- The neurodiversity movement began in the late 1990s with sociologist Judy Singer.
- Previously (and in many places, currently), these neurological differences were considered medical deficits.
- Neurodiversity is the concept that there are many different variations of human functionality and that each and every variation needs to be better understood and respected.
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What is neurodiversity?
Neurodiversity is the concept that there are many different variations of human functionality and that each and every variation needs to be better understood and respected.
Previously (and in many places, currently), neurological differences such as autism or ADHD were considered medical deficits. They are still considered things that need to be treated and cured. Neurodiversity is an alternative approach to learning and disability that shifts the focus from treatment and cures to acceptance and accommodation.
The neurodiversity movement began in the late 1990s, when sociologist Judy Singer (who is on the autism spectrum), came up with the word to describe conditions such as ADHD, autism, and dyslexia. This ideology recognizes that neurological differences (such as autism or ADHD) are the result of natural variations to the human genome.
What is the medical model approach?
The “medical model” approach to neurological differences such as autism and ADHD focuses on treatment and suggests that there are cures and preventable causes for these neurological differences.
According to Scientific American, many of the people who adopt this medical model approach to autism call for prevention and the cure of serious impairments that can be associated with autism. In contrast, those who support neurodiversity see such language as threatening and offensive to individuals with neurological differences.
Myth: Neurodiversity is not a valid opinion/construct.
Neurodiversity is the diversity of brains and minds. That is the basis of this movement. In this way, neurodiversity isn’t just an opinion or construct, but a biological fact. According to Autist Inquisitor, it’s parent term, biodiversity (meaning the diversity of life), is as much a fact as neurodiversity.
Myth: neurodiversity only refers to autism.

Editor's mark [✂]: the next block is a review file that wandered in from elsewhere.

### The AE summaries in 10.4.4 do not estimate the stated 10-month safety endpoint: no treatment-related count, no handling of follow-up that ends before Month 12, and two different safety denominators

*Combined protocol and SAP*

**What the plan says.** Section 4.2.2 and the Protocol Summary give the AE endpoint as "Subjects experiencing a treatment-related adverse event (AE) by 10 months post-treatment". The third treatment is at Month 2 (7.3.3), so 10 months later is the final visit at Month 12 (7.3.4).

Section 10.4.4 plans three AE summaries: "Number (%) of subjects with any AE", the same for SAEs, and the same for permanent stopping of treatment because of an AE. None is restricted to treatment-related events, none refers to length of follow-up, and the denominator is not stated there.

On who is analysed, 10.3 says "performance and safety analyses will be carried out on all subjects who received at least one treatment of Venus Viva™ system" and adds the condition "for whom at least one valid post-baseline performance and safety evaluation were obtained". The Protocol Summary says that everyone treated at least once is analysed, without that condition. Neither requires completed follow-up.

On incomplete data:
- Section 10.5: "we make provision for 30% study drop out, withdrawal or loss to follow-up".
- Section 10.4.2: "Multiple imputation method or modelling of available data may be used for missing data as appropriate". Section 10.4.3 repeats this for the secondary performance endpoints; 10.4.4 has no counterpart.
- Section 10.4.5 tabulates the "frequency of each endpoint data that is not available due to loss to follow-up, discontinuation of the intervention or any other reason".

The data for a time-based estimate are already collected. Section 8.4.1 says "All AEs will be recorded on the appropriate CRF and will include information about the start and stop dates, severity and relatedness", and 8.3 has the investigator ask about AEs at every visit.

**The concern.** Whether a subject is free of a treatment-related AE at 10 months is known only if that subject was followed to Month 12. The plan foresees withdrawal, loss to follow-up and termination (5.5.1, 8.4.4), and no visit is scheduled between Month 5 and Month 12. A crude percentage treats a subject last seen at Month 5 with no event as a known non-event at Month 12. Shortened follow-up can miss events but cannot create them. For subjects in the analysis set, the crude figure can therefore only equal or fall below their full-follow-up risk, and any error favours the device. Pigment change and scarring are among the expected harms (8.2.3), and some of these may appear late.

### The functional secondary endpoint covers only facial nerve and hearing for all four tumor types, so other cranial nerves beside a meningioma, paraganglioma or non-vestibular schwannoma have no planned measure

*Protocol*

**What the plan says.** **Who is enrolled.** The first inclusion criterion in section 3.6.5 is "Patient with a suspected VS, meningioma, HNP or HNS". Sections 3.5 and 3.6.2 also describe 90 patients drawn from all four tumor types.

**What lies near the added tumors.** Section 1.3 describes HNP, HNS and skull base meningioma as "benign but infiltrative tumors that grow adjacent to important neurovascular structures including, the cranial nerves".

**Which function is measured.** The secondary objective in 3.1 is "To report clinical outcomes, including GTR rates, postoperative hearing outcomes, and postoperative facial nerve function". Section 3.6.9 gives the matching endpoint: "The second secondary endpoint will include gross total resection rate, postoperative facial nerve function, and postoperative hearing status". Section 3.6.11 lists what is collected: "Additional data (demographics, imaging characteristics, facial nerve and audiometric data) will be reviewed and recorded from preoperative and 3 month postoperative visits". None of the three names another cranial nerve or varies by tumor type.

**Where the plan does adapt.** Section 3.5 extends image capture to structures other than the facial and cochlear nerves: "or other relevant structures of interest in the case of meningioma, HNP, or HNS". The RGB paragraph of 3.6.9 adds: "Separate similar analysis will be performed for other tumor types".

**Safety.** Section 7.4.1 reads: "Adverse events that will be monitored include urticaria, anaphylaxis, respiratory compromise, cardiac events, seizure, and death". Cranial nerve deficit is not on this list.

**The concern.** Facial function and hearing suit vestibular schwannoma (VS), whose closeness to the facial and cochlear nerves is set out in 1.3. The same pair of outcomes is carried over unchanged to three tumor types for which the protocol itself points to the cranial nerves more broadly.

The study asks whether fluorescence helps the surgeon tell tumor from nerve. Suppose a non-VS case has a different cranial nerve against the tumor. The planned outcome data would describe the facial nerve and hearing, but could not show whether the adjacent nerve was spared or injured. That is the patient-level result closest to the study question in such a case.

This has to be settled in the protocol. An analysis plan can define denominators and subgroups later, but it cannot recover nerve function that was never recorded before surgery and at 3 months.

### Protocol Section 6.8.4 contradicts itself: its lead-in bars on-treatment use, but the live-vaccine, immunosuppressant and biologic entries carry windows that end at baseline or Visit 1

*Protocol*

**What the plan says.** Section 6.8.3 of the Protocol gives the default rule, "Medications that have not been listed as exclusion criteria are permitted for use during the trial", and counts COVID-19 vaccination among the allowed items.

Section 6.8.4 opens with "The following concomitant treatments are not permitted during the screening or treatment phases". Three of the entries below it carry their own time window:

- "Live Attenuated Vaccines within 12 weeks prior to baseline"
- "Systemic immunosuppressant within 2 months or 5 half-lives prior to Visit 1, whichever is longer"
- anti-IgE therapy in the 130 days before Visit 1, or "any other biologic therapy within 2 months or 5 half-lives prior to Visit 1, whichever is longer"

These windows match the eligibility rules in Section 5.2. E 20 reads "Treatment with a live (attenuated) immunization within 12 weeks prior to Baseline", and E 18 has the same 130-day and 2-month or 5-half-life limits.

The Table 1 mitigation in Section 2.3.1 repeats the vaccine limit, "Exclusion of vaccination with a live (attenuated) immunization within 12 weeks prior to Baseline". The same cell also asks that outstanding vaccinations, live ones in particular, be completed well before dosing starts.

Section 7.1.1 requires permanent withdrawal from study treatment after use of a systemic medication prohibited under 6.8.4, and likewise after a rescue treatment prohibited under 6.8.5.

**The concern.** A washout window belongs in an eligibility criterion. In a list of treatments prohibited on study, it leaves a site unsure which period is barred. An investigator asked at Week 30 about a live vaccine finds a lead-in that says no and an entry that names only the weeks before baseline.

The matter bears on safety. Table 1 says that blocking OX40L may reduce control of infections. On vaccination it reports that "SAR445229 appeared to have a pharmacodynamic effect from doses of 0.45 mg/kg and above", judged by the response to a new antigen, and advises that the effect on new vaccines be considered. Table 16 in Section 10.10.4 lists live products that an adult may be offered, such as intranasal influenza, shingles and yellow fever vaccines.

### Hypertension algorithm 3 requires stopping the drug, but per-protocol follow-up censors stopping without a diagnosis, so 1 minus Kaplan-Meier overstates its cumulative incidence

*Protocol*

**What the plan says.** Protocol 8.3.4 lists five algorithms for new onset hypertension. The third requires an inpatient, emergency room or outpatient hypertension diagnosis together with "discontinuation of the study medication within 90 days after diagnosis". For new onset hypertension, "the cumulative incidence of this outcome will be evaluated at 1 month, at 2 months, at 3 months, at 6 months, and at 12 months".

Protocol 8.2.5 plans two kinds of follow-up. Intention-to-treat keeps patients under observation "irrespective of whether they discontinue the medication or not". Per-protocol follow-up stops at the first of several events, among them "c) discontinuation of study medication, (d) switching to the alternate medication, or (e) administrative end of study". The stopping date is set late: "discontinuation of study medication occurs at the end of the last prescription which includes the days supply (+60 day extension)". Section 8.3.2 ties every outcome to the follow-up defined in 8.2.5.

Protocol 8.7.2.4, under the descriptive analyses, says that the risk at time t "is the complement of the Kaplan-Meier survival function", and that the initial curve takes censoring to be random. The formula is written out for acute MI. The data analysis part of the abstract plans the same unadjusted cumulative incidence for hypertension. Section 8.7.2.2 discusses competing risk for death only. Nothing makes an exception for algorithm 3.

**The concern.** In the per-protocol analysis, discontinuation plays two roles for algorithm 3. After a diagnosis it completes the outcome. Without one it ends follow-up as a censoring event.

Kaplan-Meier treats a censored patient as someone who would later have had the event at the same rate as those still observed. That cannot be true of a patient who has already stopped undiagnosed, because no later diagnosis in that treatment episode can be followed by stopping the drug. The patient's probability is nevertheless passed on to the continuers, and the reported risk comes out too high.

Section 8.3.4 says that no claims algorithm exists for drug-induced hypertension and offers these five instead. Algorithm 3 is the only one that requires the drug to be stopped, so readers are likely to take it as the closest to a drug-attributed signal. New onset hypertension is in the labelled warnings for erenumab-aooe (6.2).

While the term was originally coined by an Autistic sociologist, as time passed, the neurodiversity movement expanded. Neurodiversity in itself is the diversity of all brains and all minds. Neurodivergence can therefore be associated with things like ADHD, epilepsy, etc.
Myth: the neurodiversity movement does not recognize disabilities among neurodivergent people.
The social model of disability says that a person is “disabled” when the (societal) environment doesn’t accommodate their needs.
Hypothetically, in this social model, if there were ramps and elevators everywhere to accommodate wheelchair users, they would not be considered “disabled,” as they would have access to all the same things as a person who walks (schools, jobs, restaurants, etc). Of course, providing equal opportunity wouldn’t mean ignoring the difficulties wheelchair users face.
According to Scientific American, culture and history can have an impact on what we view as a “disability”.
“Depending on time and place in history, epilepsy could make a person a respected shaman or suspected of demonic possession. Gluten allergies are much easier to accommodate now than they were 20 years ago before food companies started offering gluten-free options. If wheat and rye went extinct, gluten allergy would never be a disability again!”
The model of neurodiversity doesn’t aim to pretend that autistic people don’t have impairments, but this model also doesn’t assume that every impairment an autistic person has is a problem or disability.
“Not wanting to socialize is different from wanting to participate and being unable to. Both are possibilities for autistic people. One requires acceptance, the other requires assistance.”
Myth: the neurodiversity movement opposes medical interventions and therapies.
While the main goal of neurodiversity is to understand, accept, and help accommodate people with neurological differences or difficulties, there are medical interventions and therapies that have been proven to be beneficial in certain circumstances. A common misconception about people who adopt the neurodiversity movement is that they are calling for an end to medical interventions and therapies.
While therapies such as ABA (applied behavior analysis) are quite controversial due to their focus on “curing” autism instead of assisting the neurodivergent individual, there are many people who believe in both neurodiversity and the assistance of medicine and therapy. For example, a neurodiversity advocate may feel that ADHD doesn’t need to be “treated” and “cured”, but that the difficult symptoms of ADHD that prevent the individual from excelling in certain areas of their life could be alleviated with medication and/or therapies.
For more information on neurodiversity, click here.